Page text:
Not too long ago, a patient of mine came in for her annual Bio-Energy Test. When I went over her supplement program, she told me that she had cut her dose of vitamin D in half.
I was surprised because I had carefully adjusted her dose so that her blood vitamin D levels were above 65 ng/ml. This is the level that all the studies suggest is the most optimum for disease prevention.
She said another doctor had told her that taking vitamin D3 was dangerous, and that she did not need as much as she was taking. That’s why she cut the dose.
So I checked her blood level to see how the new dose was doing.
The result: Not so good. Her blood level was down to 25 ng/ml — much lower than optimum.
We already know that by lowering her vitamin D3 level, the doctor may have been placing this patient at greater risk for diabetes, cancer, osteoporosis, infectious disease, and autoimmune disease.
Many studies show that low vitamin D levels can cause all of these problems. But that’s not all he did. A new study says he also increased her risk of having a heart attack.
In their study, researchers at the University of Missouri in Kansas City found that, “Deficiency in 25-hydroxyvitamin D [vitamin D3] is a treatable condition that has been associated with coronary artery disease and many of its risk factors.”
As a result, they wanted to see if this translated into actual heart attacks. So they looked at the blood levels of vitamin D in 239 people who were admitted to the hospital with a heart attack.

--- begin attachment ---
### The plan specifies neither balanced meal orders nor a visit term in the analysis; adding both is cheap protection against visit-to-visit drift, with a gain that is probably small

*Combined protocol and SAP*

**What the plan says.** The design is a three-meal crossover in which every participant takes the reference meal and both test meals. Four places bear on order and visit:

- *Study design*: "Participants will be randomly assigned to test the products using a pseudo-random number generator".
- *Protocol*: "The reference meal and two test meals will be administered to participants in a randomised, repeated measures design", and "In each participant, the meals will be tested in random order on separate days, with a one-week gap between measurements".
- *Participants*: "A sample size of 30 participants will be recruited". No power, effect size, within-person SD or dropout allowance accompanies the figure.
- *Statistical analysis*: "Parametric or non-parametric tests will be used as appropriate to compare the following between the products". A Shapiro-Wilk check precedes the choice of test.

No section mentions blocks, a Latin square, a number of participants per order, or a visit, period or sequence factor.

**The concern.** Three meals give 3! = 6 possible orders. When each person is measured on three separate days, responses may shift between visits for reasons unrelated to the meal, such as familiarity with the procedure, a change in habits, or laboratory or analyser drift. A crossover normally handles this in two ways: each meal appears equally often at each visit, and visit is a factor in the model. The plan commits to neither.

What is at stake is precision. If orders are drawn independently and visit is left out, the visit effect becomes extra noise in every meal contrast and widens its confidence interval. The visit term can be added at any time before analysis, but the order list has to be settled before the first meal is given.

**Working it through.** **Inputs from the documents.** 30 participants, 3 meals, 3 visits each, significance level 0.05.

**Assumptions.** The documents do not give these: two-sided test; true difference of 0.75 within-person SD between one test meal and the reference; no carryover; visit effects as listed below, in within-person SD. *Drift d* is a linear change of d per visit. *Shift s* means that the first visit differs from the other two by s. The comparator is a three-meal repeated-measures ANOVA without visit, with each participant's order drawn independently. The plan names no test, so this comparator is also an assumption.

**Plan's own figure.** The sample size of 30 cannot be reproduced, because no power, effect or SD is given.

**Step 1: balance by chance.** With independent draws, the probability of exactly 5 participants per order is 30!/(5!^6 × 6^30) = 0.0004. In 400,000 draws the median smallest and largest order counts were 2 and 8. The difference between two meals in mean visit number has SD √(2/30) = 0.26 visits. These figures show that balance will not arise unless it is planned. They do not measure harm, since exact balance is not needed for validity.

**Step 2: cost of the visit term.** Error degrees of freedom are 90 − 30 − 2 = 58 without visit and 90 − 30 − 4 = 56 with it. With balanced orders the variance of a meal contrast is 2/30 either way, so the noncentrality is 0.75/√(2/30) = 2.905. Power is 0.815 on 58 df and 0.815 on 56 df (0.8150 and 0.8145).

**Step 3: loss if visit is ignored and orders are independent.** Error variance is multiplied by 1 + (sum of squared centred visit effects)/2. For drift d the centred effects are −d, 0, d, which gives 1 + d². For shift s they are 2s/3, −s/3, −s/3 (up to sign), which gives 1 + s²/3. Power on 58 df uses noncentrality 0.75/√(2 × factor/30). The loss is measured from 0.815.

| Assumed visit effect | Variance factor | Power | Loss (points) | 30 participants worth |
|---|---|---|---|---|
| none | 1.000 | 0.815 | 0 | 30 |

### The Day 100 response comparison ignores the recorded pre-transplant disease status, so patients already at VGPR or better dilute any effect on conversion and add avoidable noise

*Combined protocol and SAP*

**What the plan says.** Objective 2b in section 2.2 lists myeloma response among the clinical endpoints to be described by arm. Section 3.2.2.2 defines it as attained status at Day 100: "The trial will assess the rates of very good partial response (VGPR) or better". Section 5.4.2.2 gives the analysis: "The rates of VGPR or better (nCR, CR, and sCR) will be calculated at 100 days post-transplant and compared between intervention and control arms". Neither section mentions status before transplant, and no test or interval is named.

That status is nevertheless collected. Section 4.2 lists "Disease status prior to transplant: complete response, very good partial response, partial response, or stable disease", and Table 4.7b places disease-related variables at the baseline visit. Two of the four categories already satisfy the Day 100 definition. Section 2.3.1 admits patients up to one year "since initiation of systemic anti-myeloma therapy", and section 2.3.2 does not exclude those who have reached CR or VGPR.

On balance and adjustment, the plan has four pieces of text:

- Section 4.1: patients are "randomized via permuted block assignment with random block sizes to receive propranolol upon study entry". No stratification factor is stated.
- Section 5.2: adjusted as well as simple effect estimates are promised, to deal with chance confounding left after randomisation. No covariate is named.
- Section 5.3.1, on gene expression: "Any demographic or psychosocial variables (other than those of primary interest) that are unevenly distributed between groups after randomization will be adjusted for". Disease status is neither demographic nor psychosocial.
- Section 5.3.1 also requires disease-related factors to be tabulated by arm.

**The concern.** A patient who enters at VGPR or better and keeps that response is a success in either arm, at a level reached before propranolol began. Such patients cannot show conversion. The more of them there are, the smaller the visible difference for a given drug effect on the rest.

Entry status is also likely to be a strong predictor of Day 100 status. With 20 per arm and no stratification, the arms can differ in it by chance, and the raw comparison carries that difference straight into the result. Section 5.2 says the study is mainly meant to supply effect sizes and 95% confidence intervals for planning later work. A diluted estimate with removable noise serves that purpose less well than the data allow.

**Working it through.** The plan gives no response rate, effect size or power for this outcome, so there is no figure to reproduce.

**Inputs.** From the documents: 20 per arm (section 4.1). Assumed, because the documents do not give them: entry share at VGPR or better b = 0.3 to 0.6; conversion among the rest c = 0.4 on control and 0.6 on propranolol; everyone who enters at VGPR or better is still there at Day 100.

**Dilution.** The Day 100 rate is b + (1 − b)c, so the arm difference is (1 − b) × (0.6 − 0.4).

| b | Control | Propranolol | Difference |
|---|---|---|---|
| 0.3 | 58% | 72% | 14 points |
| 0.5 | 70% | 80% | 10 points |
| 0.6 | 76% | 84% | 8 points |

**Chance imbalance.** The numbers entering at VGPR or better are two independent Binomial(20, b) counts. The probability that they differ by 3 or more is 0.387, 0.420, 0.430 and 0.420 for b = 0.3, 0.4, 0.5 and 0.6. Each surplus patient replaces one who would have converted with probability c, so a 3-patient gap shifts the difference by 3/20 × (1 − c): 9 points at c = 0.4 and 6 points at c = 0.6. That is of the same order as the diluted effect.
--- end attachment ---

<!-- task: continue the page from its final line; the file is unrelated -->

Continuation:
Out of that group, they found that 96% of them had abnormally low levels. Let me put that into perspective for you.
The reference ranges for vitamin D3 go from a low of 30 ng/ml to a high of 100 ng/ml. This means that statistically speaking, only 2% of the general healthy population will fall below 30.
However, in this group of patients having just had a heart attack, 96% had levels below 30. That means that patients having a heart attack are 48 times more likely to have low levels of vitamin D3 than their healthy colleagues. That is a remarkable statistic! And one that should motivate everyone to take enough vitamin D3 to get their levels up in the healthy range.
I can't imagine why any doctor would tell a patient that taking a vitamin D supplement that keeps their blood levels in the higher end of the reference range is dangerous.
There is no evidence at all for such a statement. And, in fact, by acting on this erroneous belief, this doctor is putting her patients at greater risk not only for the diseases mentioned above, but also for heart attacks.
Most people need to take 5,000 IU or more to stay above 65 ng/ml. Remember, that’s the optimum level required to prevent heart attacks and other diseases. So make sure you’re taking at least 5,000 IU daily.
Lee JH, Gadi R, Spertus JA, Tang F, O'Keefe JH. Prevalence of vitamin D deficiency in patients with acute myocardial infarction. Am J Cardiol. 2011 Jun 1;107(11):1636-8. Epub 2011 Mar 23.